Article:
Sometimes, staying together means rewriting the rules of marriage.
By: Lynn Beisner
Sometimes, I wish I could see celibacy as my calling. That way, I could find a way to extricate my sexuality from who I am as a person so I could be happy and well-balanced without it.
If I didn’t need sex, my husband would be enough for me even when we go for months without any sexual contact. I could bask in the love that he gives me every day, I could luxuriate in all the ways that he likes to spoil me, I could soak up his affection, and I would be satisfied.
I wouldn’t need to feel desired to stay in shape, to take pride in my body. I wouldn’t feel the loss of libido as the loss of life-force. I wouldn’t feel devalued by my husband’s lack of interest in sex with me.
My husband wishes that he was different, too. He wishes that he could manufacture desire out of love. He thinks that if he was better at giving me sexual pleasure, I wouldn’t notice that he isn’t really into it.
He thinks that between the force of his will and the strength of his love, he can raise his testosterone levels to something approaching normal, even though all of the gels and injections are failing. A little too much New Age teaching has him wondering if maybe his lowered t-counts are caused by some psychological issue that he can fix with therapy or carrot juice or both.
He hates the idea that our marriage goes through times when it is virtually platonic.
Unfortunately, it doesn’t matter how much love you have for another person, if you don’t have a libido, you don’t want sex.
He is crazy to think that he’s some sort of marital Rumpelstiltskin, able to spin love into lust. And he’s even crazier if he thinks that I want him to do anything sexually that he isn’t excited to do.
We have gone through times when Pete’s condition, whatever it is, has gone into remission. His testosterone levels come up, he is full of playful energy, and what we have together is wonderful. But those times are becoming more infrequent as the years go by.
Recently, I strongly considered if Pete was asexual. He says he isn’t. But I was determined that we should both live the truth. Then he found some pictures of his face that I took while we were making love a few years ago. There is no way to look at those pictures, to see the love and longing written in the furrows of his brow and the set of his mouth, and think that this man is asexual.
We love each other too much to divorce. But asking your spouse to stop being sexual just because you have lost your interest is akin to asking them to chop off their leg because you are in a wheelchair.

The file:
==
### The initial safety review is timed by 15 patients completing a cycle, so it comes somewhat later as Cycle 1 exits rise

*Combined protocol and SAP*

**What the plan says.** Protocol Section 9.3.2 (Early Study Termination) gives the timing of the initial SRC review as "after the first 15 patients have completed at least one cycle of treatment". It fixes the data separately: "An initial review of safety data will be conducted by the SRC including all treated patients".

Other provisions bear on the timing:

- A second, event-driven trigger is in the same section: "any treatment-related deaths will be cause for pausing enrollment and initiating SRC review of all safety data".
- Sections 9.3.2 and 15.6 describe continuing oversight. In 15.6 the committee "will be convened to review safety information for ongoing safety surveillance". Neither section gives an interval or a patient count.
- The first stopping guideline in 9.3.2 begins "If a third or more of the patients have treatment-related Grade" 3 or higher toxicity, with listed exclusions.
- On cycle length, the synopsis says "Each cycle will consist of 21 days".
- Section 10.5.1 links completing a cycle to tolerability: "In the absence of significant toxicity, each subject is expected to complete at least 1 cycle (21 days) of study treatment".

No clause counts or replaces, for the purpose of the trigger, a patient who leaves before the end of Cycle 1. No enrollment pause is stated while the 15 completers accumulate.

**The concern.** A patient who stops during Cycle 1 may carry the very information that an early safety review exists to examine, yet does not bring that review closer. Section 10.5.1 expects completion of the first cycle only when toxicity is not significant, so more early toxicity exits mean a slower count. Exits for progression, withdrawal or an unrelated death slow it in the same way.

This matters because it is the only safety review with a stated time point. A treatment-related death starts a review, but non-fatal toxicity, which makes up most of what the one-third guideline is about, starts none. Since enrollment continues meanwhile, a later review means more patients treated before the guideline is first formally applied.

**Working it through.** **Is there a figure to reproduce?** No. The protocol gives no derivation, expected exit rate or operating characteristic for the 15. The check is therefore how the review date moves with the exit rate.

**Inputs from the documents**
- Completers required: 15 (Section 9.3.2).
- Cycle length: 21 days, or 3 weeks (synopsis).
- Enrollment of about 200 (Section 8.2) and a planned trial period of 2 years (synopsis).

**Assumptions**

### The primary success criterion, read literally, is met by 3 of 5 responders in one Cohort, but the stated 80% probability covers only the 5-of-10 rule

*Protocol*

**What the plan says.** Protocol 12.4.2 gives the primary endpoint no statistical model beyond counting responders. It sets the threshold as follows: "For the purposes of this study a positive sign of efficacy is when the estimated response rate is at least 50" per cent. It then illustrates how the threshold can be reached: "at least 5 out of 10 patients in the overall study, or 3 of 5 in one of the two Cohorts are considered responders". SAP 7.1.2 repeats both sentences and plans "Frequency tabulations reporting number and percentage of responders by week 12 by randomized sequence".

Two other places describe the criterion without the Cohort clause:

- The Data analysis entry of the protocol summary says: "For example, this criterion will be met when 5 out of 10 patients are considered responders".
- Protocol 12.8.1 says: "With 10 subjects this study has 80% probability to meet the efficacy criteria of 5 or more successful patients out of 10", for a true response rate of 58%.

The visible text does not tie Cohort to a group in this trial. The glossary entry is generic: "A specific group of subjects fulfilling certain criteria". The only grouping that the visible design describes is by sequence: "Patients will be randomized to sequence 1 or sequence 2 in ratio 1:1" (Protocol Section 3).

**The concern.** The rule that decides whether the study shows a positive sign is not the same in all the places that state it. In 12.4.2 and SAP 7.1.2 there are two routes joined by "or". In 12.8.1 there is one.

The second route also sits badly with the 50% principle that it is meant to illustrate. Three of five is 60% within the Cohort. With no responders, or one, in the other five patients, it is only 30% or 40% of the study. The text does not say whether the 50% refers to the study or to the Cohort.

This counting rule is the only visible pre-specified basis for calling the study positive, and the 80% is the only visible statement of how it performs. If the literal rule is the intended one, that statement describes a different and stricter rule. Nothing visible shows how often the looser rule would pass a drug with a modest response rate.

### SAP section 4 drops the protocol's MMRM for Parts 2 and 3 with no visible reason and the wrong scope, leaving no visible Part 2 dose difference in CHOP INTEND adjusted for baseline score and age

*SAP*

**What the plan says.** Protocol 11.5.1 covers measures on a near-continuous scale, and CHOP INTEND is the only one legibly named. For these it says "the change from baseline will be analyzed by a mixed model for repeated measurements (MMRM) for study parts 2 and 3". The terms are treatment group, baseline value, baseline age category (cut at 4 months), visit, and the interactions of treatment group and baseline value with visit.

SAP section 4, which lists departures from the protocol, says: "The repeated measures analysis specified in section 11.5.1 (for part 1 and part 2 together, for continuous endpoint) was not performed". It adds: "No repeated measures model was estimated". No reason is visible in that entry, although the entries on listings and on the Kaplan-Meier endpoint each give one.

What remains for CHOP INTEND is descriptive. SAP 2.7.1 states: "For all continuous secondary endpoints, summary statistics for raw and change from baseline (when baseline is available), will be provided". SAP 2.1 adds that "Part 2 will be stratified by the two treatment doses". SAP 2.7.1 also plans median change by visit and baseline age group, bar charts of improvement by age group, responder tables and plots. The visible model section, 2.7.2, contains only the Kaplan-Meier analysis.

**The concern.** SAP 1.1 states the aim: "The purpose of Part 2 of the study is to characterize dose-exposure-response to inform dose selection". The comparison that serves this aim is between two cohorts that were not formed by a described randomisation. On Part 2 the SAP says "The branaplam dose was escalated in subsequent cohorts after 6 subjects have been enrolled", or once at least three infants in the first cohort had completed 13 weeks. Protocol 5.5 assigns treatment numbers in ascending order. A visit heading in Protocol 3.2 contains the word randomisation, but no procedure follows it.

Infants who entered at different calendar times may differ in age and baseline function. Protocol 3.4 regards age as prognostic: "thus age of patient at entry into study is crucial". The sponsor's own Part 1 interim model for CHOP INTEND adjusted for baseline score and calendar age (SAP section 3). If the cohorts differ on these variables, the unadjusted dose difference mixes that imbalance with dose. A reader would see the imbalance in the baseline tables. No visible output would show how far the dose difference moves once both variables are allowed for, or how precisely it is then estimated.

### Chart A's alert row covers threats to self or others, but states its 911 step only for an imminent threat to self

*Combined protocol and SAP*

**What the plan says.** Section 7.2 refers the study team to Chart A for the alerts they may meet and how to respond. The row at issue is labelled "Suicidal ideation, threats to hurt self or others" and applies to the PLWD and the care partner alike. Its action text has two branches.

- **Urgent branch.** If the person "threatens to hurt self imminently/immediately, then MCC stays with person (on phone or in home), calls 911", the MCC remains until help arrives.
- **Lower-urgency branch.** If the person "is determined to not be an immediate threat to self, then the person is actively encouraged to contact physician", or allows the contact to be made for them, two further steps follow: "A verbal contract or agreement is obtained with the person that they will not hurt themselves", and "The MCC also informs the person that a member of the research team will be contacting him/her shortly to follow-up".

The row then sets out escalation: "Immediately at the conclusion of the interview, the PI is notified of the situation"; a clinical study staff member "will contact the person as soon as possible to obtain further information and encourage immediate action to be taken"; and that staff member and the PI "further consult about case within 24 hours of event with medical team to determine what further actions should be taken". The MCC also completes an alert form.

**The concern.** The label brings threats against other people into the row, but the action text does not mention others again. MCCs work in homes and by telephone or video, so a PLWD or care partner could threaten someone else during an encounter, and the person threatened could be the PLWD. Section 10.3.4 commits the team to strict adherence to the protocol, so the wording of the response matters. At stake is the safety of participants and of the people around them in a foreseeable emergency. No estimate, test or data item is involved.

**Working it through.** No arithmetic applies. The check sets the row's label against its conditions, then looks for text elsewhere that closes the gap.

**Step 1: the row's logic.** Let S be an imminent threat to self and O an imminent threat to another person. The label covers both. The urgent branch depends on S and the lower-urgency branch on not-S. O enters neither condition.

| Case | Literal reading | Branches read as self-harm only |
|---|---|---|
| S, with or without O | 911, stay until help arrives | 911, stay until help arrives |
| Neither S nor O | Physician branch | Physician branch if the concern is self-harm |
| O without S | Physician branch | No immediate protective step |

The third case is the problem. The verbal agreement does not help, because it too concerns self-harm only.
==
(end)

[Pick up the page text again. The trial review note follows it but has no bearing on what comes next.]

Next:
For a fully sexual person to voluntarily lay aside their sexuality for the rest of their lives is asking them to amputate an integral part of themselves. When I have put away my sexuality for the sake of our marriage, I have stopped being the person my husband married.
This is the beauty of marriages with gender equality: When you throw away the gender rules, you discover that you can mold a marriage to fit the people involved, rather than trying to pound the people into rigid one-size-fits-some rules. Marriage becomes an ever-evolving, living agreement, with both parties renegotiating the contract as they go along.
For most couples, this means life-long marital monogamy. Other couples find that keeping their marriage intact requires customizing the rules.
Pete and I have recently renegotiated our marriage. We tried an open marriage a few years ago, and neither of us liked it.
Today, we have a marriage that is “closed with an asterisk.” It is closed, except for when things are not going well with Pete’s health. So I see a man named Harry about once a month. Harry is, for lack of a better term, a volunteer sex surrogate.
Pete and I know Harry from our brief time in an open marriage. We know that he is, above all, respectful of our marriage. When Pete is feeling well, Harry understands that I won’t accept any invitations. And he knows that when Pete is not well, and I do accept his invitation, I will do so with a certain amount of sadness. He isn’t threatened to know that my heart is always with my husband, and he chuckles when I call out Pete’s name from time to time.
If you had told me 17 years ago, when my husband and I first fell in love, that this is what we would be doing now, I would be horrified and ashamed of myself. But I am starting to come terms with the fact that my marriage will not survive if we try to apply the rules of other people’s marriages to our own.
Marriages have to be as individual as the people who are in them, and they must grow and change as the people in them do the same.
I don’t feel worthy of the extraordinary gift that I am being given. I have no words for how grateful I am that my husband accepts all of me, even my sexuality. And I am stunned that Harry is willing to share his gift of pleasure with me on terms I find embarrassingly skewed to my advantage.
But I am too grateful to feel ashamed. I feel profoundly honored and loved. I mean, seriously, who does this for their partner?
We are probably missing some of the most epic love stories of our time because we can only hear those that fall into the “traditional” model.
People who know us already think of my relationship with Pete as an epic love story. Our love and tenderness toward each other is obvious. So if I were to withhold this vital piece of the puzzle, it would feel like I was selling people on a lie.
This is the truth: Our relationship is an epic love story. We are two people with all of the flaws and foibles of our species. What makes our marriage extraordinary is that we love each other so much that we will do anything, including rewriting the rules of our marriage, to stay together.
This article was originally published at Role Reboot. Reprinted with permission from the author.